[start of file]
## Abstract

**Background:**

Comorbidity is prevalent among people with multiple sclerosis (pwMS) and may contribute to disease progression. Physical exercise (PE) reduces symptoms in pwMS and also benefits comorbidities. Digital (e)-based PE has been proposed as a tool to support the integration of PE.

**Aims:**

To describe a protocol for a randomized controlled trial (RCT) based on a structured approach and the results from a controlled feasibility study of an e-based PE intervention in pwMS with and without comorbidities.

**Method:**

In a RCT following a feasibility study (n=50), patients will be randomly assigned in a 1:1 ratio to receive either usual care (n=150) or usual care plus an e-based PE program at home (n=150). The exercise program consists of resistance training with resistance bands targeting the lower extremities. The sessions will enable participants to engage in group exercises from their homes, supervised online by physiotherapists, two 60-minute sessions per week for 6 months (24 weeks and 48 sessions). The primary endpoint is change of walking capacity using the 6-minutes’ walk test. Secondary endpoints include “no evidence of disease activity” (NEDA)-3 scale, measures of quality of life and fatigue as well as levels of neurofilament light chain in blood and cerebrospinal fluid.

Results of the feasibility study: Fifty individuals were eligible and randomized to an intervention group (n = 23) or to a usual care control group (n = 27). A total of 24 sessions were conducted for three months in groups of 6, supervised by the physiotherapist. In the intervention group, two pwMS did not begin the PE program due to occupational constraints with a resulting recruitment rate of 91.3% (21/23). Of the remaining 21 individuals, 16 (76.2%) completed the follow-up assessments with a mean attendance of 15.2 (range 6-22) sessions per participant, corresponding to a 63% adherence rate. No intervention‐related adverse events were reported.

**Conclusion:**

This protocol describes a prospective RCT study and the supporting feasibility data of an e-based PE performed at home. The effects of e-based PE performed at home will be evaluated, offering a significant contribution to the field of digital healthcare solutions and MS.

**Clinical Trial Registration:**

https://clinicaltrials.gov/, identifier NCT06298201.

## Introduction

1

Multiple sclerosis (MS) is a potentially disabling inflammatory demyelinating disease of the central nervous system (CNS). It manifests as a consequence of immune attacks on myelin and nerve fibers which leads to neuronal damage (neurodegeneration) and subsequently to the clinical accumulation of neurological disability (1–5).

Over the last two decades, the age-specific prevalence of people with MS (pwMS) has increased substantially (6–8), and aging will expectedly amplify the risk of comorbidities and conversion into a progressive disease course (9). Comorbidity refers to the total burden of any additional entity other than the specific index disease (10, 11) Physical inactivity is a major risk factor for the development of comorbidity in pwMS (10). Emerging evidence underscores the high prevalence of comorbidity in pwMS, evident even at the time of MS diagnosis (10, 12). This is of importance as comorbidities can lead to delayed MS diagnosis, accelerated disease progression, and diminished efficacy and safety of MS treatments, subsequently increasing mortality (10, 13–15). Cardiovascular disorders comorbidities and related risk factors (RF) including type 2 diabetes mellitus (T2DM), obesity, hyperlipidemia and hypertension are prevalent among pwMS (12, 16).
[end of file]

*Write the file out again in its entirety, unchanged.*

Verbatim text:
## Abstract

**Background:**

Comorbidity is prevalent among people with multiple sclerosis (pwMS) and may contribute to disease progression. Physical exercise (PE) reduces symptoms in pwMS and also benefits comorbidities. Digital (e)-based PE has been proposed as a tool to support the integration of PE.

**Aims:**

To describe a protocol for a randomized controlled trial (RCT) based on a structured approach and the results from a controlled feasibility study of an e-based PE intervention in pwMS with and without comorbidities.

**Method:**

In a RCT following a feasibility study (n=50), patients will be randomly assigned in a 1:1 ratio to receive either usual care (n=150) or usual care plus an e-based PE program at home (n=150). The exercise program consists of resistance training with resistance bands targeting the lower extremities. The sessions will enable participants to engage in group exercises from their homes, supervised online by physiotherapists, two 60-minute sessions per week for 6 months (24 weeks and 48 sessions). The primary endpoint is change of walking capacity using the 6-minutes’ walk test. Secondary endpoints include “no evidence of disease activity” (NEDA)-3 scale, measures of quality of life and fatigue as well as levels of neurofilament light chain in blood and cerebrospinal fluid.

Results of the feasibility study: Fifty individuals were eligible and randomized to an intervention group (n = 23) or to a usual care control group (n = 27). A total of 24 sessions were conducted for three months in groups of 6, supervised by the physiotherapist. In the intervention group, two pwMS did not begin the PE program due to occupational constraints with a resulting recruitment rate of 91.3% (21/23). Of the remaining 21 individuals, 16 (76.2%) completed the follow-up assessments with a mean attendance of 15.2 (range 6-22) sessions per participant, corresponding to a 63% adherence rate. No intervention‐related adverse events were reported.

**Conclusion:**

This protocol describes a prospective RCT study and the supporting feasibility data of an e-based PE performed at home. The effects of e-based PE performed at home will be evaluated, offering a significant contribution to the field of digital healthcare solutions and MS.

**Clinical Trial Registration:**

https://clinicaltrials.gov/, identifier NCT06298201.

## Introduction

1

Multiple sclerosis (MS) is a potentially disabling inflammatory demyelinating disease of the central nervous system (CNS). It manifests as a consequence of immune attacks on myelin and nerve fibers which leads to neuronal damage (neurodegeneration) and subsequently to the clinical accumulation of neurological disability (1–5).

Over the last two decades, the age-specific prevalence of people with MS (pwMS) has increased substantially (6–8), and aging will expectedly amplify the risk of comorbidities and conversion into a progressive disease course (9). Comorbidity refers to the total burden of any additional entity other than the specific index disease (10, 11) Physical inactivity is a major risk factor for the development of comorbidity in pwMS (10). Emerging evidence underscores the high prevalence of comorbidity in pwMS, evident even at the time of MS diagnosis (10, 12). This is of importance as comorbidities can lead to delayed MS diagnosis, accelerated disease progression, and diminished efficacy and safety of MS treatments, subsequently increasing mortality (10, 13–15). Cardiovascular disorders comorbidities and related risk factors (RF) including type 2 diabetes mellitus (T2DM), obesity, hyperlipidemia and hypertension are prevalent among pwMS (12, 16).